Who would have imagined that solar cooking could be addictive? This may be surprising, but is true. It’s great fun and astonishingly easy to do. Sunny Winter days are perfect to put out the SunStove and boil water for tea and washing, harnessing the inexhaustible and free power of the sun. While a solar cooker works best in clear weather, a few clouds will not affect the cooking.
The SunStove cooks rice perfectly, manages a whole chicken, hard boiled eggs, baked potatoes, stews and bread too. Not much water needs to be added, and nothing evaporates, so all nutrients are retained. Cooking with a SunStove means you spend less time ‘standing over a hot stove’ as once you have put your food in the black, lidded pot and placed in the box, it looks after itself and can’t burn. For best results, preheat your oven and move so that it directly faces the sun a couple of times. Or if you are busy, simply prepare your food early before you go out, aim your SunStove in the direction of the midday sun and come home to a delicious, warm meal!
“I made such a nice green soup the other day – using all the little bits in the garden and I added some leftover cooked white beans. It was delicious, everyone was amazed. The SunStove does not overcook the veggies – it will cook slowly and gently.” Ntombenhle Mtambo.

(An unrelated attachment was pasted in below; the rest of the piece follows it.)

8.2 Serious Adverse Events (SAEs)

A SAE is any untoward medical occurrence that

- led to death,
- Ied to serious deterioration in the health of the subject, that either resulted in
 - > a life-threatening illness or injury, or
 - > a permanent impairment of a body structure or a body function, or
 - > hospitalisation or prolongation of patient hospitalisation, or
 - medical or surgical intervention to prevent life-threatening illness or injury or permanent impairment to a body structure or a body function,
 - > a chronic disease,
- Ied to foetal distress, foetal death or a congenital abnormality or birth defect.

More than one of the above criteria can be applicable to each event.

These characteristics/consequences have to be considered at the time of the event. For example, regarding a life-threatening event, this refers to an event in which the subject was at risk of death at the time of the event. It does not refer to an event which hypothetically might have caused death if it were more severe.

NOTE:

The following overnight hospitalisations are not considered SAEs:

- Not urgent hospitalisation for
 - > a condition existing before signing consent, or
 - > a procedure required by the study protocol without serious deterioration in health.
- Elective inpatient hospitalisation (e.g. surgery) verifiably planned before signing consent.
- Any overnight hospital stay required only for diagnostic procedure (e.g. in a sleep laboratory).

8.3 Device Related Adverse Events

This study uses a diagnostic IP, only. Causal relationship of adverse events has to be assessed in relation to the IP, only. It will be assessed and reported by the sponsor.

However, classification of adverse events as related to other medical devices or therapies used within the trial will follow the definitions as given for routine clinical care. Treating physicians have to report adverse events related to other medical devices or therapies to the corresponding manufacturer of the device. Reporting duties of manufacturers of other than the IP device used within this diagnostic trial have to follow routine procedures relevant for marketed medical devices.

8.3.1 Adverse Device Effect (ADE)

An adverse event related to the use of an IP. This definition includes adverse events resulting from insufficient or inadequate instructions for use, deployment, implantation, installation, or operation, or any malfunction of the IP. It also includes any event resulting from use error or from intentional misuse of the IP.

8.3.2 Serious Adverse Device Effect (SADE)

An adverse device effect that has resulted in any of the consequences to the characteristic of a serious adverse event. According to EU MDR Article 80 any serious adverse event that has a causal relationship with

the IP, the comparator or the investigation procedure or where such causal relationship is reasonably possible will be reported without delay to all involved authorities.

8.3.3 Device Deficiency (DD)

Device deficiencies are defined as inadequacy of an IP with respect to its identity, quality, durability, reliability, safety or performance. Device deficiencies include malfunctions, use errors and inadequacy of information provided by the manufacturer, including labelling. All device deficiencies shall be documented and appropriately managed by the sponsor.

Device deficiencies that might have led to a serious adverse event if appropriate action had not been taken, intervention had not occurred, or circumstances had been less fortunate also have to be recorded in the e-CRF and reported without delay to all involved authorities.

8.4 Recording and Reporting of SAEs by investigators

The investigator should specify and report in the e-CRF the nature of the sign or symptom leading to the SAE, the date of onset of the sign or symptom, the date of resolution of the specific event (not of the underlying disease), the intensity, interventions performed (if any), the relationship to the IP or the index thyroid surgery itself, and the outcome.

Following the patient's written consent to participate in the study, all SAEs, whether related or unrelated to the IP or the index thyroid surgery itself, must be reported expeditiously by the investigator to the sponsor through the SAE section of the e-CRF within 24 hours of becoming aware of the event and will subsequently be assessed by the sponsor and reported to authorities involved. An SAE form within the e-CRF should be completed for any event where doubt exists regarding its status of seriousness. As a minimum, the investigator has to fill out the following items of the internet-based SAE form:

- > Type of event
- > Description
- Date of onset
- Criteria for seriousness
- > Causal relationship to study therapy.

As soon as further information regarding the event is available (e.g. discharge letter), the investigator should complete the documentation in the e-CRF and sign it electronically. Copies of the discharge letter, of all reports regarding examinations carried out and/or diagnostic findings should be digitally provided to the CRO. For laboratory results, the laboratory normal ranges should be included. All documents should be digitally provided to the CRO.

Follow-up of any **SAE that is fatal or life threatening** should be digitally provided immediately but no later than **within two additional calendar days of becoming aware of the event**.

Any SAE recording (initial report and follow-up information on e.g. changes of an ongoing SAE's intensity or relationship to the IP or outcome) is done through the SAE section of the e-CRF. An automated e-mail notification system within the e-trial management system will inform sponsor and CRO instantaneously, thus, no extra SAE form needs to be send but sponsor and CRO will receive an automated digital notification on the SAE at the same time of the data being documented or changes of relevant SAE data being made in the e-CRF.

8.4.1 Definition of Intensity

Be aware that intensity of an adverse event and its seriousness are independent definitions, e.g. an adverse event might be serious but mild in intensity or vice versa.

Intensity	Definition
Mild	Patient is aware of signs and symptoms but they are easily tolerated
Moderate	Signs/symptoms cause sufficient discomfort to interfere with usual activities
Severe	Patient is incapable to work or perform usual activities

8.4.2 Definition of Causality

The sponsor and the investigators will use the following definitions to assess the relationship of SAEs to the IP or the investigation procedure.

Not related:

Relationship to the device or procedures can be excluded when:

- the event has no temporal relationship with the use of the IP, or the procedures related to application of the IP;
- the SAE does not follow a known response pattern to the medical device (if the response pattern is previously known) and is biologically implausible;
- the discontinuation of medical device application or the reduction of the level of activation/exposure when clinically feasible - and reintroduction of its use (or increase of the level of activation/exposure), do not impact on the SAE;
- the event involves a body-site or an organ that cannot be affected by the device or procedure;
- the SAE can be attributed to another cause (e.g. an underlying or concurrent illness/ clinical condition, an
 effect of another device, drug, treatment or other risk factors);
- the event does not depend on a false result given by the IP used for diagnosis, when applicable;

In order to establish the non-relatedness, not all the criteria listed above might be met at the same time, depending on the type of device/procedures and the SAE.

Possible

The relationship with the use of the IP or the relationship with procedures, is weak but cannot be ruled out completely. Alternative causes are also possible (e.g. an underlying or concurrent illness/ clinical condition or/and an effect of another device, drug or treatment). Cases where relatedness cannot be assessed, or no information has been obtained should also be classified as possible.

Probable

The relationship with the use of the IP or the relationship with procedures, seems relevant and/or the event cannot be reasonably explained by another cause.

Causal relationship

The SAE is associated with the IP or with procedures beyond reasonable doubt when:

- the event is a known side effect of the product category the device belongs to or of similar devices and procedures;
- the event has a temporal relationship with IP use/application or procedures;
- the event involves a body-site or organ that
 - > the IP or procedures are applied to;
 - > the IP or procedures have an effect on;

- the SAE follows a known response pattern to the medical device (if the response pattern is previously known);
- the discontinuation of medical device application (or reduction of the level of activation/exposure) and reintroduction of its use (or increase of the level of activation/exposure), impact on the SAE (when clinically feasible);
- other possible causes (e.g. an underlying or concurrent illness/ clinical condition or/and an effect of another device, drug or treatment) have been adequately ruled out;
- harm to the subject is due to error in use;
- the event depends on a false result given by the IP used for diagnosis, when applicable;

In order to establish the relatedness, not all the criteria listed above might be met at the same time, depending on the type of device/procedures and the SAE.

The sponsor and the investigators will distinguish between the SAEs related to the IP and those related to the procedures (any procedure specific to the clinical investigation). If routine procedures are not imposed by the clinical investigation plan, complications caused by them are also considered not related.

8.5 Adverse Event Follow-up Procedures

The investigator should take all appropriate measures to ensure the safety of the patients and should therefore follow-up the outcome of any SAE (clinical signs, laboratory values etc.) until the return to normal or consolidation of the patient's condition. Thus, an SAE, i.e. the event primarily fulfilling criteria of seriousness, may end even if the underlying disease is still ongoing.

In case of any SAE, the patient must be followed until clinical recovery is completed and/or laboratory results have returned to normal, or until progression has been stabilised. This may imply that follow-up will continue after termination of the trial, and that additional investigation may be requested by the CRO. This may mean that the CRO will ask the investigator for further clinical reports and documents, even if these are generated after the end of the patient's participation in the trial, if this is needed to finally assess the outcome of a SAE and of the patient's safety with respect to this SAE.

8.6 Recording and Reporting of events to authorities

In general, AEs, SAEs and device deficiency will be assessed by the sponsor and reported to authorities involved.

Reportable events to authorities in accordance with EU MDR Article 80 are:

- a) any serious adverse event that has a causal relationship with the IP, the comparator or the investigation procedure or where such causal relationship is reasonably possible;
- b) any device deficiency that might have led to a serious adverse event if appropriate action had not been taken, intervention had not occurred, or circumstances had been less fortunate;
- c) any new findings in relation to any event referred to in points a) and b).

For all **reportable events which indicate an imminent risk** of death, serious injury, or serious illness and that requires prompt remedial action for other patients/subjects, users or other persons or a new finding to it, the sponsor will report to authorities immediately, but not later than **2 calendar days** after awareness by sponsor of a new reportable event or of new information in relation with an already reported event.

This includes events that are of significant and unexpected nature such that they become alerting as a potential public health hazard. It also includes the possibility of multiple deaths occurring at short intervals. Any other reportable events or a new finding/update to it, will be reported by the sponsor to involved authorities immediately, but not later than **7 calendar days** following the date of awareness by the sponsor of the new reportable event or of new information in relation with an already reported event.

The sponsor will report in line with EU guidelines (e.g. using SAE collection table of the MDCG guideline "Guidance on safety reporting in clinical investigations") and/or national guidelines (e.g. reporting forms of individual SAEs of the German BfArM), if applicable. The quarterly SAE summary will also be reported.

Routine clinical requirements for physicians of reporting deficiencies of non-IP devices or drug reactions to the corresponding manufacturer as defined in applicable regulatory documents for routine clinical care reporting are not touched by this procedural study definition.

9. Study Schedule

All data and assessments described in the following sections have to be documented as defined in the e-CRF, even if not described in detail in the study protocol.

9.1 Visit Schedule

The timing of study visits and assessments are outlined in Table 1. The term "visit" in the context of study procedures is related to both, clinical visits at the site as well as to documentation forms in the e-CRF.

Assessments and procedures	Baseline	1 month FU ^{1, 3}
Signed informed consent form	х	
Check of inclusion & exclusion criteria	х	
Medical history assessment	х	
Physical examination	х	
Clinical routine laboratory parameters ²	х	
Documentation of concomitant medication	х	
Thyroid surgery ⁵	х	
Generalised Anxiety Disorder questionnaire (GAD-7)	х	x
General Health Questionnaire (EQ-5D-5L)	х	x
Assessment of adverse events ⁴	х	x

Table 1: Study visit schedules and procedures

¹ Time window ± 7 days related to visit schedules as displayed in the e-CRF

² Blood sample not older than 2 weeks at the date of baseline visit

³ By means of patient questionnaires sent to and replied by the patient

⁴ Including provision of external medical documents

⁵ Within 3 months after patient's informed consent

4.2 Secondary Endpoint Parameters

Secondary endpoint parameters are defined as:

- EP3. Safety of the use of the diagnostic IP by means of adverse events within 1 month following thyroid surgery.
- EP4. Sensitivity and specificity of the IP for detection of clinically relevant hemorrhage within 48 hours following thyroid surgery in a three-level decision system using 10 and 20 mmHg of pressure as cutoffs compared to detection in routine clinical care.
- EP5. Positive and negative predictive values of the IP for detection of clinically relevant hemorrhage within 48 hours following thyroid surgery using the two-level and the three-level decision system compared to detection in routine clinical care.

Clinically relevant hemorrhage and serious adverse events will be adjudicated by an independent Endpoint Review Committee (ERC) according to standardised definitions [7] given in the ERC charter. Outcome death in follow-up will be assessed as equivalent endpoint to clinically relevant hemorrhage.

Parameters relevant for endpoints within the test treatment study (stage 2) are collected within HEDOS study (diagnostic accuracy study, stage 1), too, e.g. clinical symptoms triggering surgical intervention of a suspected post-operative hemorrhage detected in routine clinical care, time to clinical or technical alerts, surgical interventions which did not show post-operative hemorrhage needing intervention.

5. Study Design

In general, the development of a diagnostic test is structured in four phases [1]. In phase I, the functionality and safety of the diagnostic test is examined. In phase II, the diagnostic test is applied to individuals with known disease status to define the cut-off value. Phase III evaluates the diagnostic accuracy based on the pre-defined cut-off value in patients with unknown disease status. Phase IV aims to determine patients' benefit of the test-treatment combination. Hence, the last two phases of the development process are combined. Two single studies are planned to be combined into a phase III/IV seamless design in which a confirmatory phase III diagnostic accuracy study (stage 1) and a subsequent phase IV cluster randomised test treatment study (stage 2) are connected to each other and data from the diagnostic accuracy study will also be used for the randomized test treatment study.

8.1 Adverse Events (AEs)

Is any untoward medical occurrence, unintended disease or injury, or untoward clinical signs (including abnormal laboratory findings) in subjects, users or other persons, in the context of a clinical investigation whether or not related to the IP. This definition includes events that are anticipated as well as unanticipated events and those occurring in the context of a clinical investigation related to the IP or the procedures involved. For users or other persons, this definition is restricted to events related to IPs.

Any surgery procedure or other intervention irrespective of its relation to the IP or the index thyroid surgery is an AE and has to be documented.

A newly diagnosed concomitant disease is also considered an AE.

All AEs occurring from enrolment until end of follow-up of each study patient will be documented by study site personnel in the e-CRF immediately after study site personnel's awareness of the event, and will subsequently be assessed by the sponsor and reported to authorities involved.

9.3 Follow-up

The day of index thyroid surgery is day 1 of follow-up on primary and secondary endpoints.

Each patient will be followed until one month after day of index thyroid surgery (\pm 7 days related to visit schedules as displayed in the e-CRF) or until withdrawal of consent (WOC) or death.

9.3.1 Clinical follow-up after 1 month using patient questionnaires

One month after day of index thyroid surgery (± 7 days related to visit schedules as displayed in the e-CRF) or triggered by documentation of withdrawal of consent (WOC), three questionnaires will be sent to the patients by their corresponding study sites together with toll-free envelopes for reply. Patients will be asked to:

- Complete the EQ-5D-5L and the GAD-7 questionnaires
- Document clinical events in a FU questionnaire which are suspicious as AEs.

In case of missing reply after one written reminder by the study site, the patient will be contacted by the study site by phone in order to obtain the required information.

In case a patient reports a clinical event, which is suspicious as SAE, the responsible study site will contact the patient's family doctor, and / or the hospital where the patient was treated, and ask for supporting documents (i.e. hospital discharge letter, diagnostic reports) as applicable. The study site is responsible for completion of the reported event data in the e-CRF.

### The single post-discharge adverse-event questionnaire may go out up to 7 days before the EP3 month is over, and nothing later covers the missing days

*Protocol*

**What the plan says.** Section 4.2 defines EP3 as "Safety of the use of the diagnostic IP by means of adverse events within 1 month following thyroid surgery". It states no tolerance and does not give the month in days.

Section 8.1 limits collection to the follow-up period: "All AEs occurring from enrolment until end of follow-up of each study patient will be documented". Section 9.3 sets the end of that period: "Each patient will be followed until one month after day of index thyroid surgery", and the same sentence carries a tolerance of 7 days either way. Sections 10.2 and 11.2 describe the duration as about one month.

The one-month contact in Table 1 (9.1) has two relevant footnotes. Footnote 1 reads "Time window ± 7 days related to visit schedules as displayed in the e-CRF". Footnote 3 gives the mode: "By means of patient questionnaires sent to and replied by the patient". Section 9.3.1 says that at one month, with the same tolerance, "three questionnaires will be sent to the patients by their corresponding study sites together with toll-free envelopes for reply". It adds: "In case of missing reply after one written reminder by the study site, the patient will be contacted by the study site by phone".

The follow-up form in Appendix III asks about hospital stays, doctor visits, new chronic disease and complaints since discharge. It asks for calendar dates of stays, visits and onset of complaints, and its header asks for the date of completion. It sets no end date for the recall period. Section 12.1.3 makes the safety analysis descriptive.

We share the following recipes that feature in our book: Mnandi – a Taste of Mpophomeni.
Sun Stewed Rhubarb
- 8 stems, chopped
- ½ cup sugar
Place in a pot in your Sunstove for the day while you potter about in the garden (or boil on the stove until tender). Lovely with ice cream and the syrup is delicious too.
Karen Zunckel’s Solar Bread
- 1 1/2 tsp dried yeast
- 1 tsp brown sugar
- 350 ml warm water
- 500 g Champagne Valley Stoneground Wholemeal Flour
- 2 tsp salt
- 1 tsp olive oil
- 1 egg, beaten
- 75 g mixed seeds
Mix yeast & sugar with half the warm water. Leave it in a warm place for about 10 minutes until it starts to bubble.
Mix flour, seeds and salt in a mixing bowl and make a well in the centre. Pour in the yeast mixture, the oil, and the remaining water, and mix well.
Put a little flour in your hands and dust the work surface too, and kneed the dough for 10 minutes, until it’s smooth.
Place the dough in the large mixing bowl and cover it with a damp cloth. Put it in a warm place for an hour, or until it has doubled in size.
Preheat the SunStove by placing a black pot or brick in it and positioning it to face the 10am sun. (Plan to start cooking at 10am).
Push your fist into the dough to knock some of the air out of it. Then knead it for another 5 minutes.
Put the dough into a greased loaf tin. Leave it in a warm place for another 10 minutes to rise. Cut diagonally with a sharp knife so that the crust doesn’t separate from the loaf. Brush it with the egg and top with seeds.
Then bake, turning the SunStove every half hour to face the sun.
Cook until a toothpick comes out clean, about 2 hours in summer or 4 hours in winter.
You can order locally made SunStoves (and insulated box with a clear top and reflective sides which can be hung up when not in use) from the PlanetPellet hut in the Community Garden, or from firstname.lastname@example.org. You can order Mnandi – a Taste of Mpophomeni from email@example.com